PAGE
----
Building Your Brand
Building Your Brand
As an entrepreneur, you know how important building your brand is.
The first thing that you probably did when you were trying to start your business was get your logo designed.
You were obsessed about getting that logo everywhere. On your business cards, pens, coffee mugs, uniforms, your future office.
Hey, we’ve all been there. We all dreamed about someday becoming a household name. Who doesn’t want to have a brand that people say in the same breath as Apple, Amazon, McDonalds, or Starbucks?
But brands don’t just become an overnight hit. There’s a lot of work that goes into brand building.
What is a brand?
In order to learn how to make a great brand, you have to first understand what a brand is.
A lot of people think of the brand as simply the logo, the colors of the website.
But a brand is much more than this. A brand is about:
- What you’re known for
- What problem you solve
- Who you solve that problem for
- How you solve that problem differently
- What triggers your customer to look for your solution
Great brands build in the same aspects as a culture with tangible and intangible aspects. Let’s take the Starbucks brand, for example.
Starbucks has many elements that make it a culture and not just a brand. If you look closely at Starbucks you will see they have a:
- Values or Beliefs
When you walk into a Starbucks coffee shop, you’re immediately greeted by the tangible aspects of their brand: the things that you as a customer can see, touch, smell or hear. Think of the aroma of coffee in the air, the ambient lighting and interior decor, or the unmistakable Starbucks soundtrack playing across different locations.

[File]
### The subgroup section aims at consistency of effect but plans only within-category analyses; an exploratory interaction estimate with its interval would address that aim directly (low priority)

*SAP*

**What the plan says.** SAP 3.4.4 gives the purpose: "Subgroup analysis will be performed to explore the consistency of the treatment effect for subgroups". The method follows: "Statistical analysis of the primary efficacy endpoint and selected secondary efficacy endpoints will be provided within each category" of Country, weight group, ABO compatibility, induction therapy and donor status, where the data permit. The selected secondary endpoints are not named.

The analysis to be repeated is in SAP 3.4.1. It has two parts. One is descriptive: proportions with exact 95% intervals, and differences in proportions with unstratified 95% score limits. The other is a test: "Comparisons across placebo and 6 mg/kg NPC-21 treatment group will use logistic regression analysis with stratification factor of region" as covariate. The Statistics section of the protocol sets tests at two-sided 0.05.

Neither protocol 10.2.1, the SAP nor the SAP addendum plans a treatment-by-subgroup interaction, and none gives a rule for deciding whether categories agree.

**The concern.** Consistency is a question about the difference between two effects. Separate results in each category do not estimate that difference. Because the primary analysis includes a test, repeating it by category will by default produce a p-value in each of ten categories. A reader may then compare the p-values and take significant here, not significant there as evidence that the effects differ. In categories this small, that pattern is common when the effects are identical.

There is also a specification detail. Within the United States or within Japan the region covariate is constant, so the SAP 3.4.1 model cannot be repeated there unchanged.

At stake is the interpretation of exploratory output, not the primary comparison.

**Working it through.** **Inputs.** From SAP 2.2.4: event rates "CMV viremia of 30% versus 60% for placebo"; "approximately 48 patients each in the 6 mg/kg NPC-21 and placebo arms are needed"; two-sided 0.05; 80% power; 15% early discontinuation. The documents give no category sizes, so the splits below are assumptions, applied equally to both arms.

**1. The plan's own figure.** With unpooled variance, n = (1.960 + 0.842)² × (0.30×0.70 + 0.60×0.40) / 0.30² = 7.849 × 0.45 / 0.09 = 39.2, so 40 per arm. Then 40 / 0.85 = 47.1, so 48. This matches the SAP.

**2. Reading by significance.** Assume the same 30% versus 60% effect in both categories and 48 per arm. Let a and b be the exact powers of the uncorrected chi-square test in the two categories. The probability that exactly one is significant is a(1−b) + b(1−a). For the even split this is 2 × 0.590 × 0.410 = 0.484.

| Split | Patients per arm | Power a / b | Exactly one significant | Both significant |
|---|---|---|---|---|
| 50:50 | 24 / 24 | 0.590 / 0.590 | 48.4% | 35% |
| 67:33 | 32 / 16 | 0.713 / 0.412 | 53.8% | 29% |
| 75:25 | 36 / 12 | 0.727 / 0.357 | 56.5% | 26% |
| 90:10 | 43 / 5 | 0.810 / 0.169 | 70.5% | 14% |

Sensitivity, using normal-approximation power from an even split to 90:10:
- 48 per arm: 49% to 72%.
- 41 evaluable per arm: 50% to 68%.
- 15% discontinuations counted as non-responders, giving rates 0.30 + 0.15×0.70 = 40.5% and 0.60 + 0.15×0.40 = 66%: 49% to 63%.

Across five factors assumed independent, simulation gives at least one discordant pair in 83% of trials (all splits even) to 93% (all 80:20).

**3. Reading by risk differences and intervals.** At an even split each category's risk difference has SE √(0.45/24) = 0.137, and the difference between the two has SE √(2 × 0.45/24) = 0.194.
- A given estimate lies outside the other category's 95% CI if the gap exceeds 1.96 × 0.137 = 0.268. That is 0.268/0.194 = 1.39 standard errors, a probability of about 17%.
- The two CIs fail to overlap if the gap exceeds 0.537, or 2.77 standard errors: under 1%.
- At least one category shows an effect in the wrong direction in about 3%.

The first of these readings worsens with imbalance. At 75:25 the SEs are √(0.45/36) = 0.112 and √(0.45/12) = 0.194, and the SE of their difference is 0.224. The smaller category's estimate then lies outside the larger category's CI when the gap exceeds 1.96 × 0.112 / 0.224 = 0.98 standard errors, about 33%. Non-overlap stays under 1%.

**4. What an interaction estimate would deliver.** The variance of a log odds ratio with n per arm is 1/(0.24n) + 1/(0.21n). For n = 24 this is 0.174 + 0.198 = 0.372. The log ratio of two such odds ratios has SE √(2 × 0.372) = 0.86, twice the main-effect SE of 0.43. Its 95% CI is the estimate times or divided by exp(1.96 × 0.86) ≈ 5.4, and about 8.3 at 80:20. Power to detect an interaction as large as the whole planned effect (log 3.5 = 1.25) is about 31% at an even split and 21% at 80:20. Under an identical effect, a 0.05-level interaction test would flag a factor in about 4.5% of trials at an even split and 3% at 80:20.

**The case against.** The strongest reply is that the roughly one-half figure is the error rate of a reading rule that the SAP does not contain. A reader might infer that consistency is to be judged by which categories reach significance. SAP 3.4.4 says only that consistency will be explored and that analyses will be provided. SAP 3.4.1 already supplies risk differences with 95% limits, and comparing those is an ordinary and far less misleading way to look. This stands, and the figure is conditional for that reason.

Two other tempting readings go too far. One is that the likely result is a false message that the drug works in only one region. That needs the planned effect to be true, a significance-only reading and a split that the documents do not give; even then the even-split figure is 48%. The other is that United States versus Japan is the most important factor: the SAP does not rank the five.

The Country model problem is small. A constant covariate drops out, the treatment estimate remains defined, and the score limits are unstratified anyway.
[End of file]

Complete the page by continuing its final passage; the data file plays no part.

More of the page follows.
Then there are the intangible aspects of Starbucks that deal with meaning in the minds of customers. Those who love Starbucks will tell you that they don’t just go there for coffee. They go there to meet with their friends (who happen to be coffee drinkers) or because it’s a cool spot to hang out. Starbucks for their fans is associated with the happy memories of bonding over coffee or being part of the hip crowd.
Branding then, is putting together both the tangible and intangible aspects to affect customers in a positive or memorable way. Circling back to what branding is about, you can think of ways to use both tangible and intangible elements to make sure that customers can clearly remember:
- What you’re known for (ie. Starbucks is known for the coffee culture)
- What problem you solve (ie. Starbucks customers didn’t just want to buy coffee, they want to experience it)
- Who you solve that problem for (ie. Specialty coffee drinkers for Starbucks)
- How you solve that problem differently (ie. Starbucks doesn’t just sell coffee, they provide a place where coffee aficionados can get together)
- What triggers your customer to look for your solution (ie. Customers think of Starbucks when they want to meet up with friends who like coffee)
Your Brand Identity
Now that you understand what a brand is, it’s time to think about your brand identity.
Brand identity is composed of the specific visual and non-visual elements of your brand that defines its character and personality. It’s the tangible and intangible aspects of your brand in action.
It’s how your brand looks, thinks, walks, talks, and does things.
To develop your brand identity, you have to think about what features and core values you want your brand to represent. Is your brand fun? Serious? What does your brand do? What do your potential and existing customers know about your brand?
Your goal is to establish a strong brand identity. This is true whether you’re building a personal or company brand. A strong brand identity keeps you from becoming just one of the generic brands out there. It helps you establish a point of differentiation for your company and products.
Another important aspect is your brand communications. You want to make sure that your brand messaging:
- Clearly communicates not only what it is you do but also what value you provide to your clients and customers
- Makes your brand something that your audience can connect with